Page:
Kanye West certainly knows the currency of not being liked. His verbal candidness, which can simply be defined as not knowing when to shut the hell up, has made him the perfect centerpiece for media fodder. West called out then-President George Bush on his disturbing post-Katrina apathy, infamously tap danced all over the feelings of Taylor Swift at the 2009 VMAs, and recently denounced corporate-sponsored music (as well as the Jay-Z/Justin Timberlake collaboration “Suit and Tie”). Whether or not you stand behind West’s antics, the man knows how to spark dialogue — even it if means inadvertently showing just how racist America remains.
His latest album, “Yeezus,” tackles this issue head on. Unfortunately, the social urgency of the record is overshadowed by the pop culture fascination with the man who made it. What saturates our thoughts instead? West’s ridiculous feud with Jimmy Kimmel, his grandiose career plans, that famous girl he’s due to marry. But as Hollywood continues to capitalize on this country’s deplorable history with no signs of letting up, “Yeezus” serves as a mirror for modern-day race relations, making it relevant and invaluable.
But that is not to say “Yeezus” is entirely one-dimensional. West is all over the place. The slithering sex patter of “I’m in It” is wholly uncomfortable, the unpacking of depression on “Hold My Liquor” is almost visceral, and West’s only stab at tenderness is “Bound 2,” which is so full of lacerating self-awareness that one wonders if it could be classified as a love song at all. But “New Slaves” and “Black Skinhead” are head-turners, as well as the tracks that West decided to release as a preview to “Yeezus” in the most interesting of ways. To further prove his fearlessness regarding uncomfortable content, he had no problem taking it to the masses on “Saturday Night Live” — a show that is currently battling its own diversity problem.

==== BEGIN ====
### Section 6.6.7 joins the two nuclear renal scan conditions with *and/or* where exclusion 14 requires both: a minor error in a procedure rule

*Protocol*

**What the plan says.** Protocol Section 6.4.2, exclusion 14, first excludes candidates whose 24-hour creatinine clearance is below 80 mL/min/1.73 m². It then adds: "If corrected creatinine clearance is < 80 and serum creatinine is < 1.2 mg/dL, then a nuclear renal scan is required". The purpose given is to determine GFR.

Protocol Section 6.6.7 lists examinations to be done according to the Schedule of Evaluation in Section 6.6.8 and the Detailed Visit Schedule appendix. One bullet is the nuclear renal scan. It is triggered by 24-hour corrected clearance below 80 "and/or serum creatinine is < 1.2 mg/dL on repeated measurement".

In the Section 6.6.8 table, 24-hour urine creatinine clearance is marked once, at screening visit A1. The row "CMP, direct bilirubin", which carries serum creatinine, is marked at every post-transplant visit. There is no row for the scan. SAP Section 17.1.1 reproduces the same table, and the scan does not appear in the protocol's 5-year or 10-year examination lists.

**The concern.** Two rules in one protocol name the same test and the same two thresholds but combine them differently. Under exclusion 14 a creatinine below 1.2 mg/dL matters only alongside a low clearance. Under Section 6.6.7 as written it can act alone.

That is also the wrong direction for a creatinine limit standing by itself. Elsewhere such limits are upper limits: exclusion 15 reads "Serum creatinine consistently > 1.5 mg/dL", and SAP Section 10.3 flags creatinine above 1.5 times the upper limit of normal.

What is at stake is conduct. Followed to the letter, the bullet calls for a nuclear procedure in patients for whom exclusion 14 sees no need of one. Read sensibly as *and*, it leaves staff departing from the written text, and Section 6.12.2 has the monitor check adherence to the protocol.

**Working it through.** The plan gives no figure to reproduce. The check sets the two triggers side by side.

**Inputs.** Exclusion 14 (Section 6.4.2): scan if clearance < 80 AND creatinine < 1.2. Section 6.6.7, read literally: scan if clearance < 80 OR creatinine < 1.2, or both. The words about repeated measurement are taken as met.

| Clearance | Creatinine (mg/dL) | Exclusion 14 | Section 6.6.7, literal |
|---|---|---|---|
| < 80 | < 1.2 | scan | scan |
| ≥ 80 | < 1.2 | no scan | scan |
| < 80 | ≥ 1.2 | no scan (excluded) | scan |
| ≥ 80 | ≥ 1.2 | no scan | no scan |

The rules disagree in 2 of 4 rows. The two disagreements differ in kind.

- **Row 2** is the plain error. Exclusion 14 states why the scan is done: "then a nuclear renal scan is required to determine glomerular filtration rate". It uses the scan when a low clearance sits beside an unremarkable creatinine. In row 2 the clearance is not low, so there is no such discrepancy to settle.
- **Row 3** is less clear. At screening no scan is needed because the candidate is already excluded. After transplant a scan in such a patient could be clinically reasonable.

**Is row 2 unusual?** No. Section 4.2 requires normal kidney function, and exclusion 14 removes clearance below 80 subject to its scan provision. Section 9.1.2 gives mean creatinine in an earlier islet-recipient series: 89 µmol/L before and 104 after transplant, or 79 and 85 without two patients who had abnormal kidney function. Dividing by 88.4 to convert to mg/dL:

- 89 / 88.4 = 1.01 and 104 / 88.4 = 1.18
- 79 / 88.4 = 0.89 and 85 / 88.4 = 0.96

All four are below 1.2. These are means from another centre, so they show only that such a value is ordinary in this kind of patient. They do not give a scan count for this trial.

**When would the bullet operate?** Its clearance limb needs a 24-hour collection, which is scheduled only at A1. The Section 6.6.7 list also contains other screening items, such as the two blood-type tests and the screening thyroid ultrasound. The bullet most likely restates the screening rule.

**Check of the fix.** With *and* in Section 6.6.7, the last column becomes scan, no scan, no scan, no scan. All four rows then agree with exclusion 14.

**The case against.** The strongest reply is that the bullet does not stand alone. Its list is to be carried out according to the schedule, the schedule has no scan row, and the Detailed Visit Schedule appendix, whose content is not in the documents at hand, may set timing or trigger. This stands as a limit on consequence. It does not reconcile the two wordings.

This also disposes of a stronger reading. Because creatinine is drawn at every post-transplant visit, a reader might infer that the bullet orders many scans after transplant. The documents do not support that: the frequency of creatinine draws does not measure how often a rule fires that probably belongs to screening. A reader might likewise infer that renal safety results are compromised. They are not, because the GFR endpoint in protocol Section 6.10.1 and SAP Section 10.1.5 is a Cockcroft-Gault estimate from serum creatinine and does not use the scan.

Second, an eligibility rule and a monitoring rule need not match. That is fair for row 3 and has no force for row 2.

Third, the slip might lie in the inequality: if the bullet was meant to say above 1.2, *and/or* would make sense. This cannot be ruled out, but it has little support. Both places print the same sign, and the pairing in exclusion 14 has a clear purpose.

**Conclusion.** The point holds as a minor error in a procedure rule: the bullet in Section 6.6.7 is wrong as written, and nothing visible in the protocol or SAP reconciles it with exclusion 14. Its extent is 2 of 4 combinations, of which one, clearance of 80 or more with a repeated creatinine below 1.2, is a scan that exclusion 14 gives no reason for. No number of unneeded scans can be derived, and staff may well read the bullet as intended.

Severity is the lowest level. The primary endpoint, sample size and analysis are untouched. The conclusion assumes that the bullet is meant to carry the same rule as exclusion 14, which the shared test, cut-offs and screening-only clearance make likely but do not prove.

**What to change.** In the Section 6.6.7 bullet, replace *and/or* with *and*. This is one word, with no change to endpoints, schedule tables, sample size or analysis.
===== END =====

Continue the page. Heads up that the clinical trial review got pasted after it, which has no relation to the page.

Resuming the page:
If anything, both songs are just telling us things we already know and that presently dominate our news feeds. “New Slaves” points out the inherent discrimination in the fashion industry, the prevalence of racial profiling, and how people of color systemically have bounties placed on their heads. “Black Skinhead” is more of an unerring growl at said racism and how anyone who is not white is apparently not worthy of this country’s acceptance.
West also employed Nina Simone’s cover of the Billie Holiday track “Strange Fruit” for “Blood on the Leaves.” Though “Leaves” isn’t explicitly about racism and lynching, “Strange Fruit” is and it seemingly came just in time for Halloween this year: Donning blackface wasn’t a big deal and mocking the death of an unarmed, black teenager was all in good fun. Perhaps Bill O’Reilly was onto something when he told black people to stop being so sensitive. “Yeezus” isn’t West’s angry album; it is his most honest.
He is currently making headlines again for attempting to make the Confederate Flag his own personal emblem. You don’t have to support Kanye West (A Tribe Called Quest’s Q-Tip clearly doesn’t) — but at least acknowledge that the man knows how to ignite cultural discourse.
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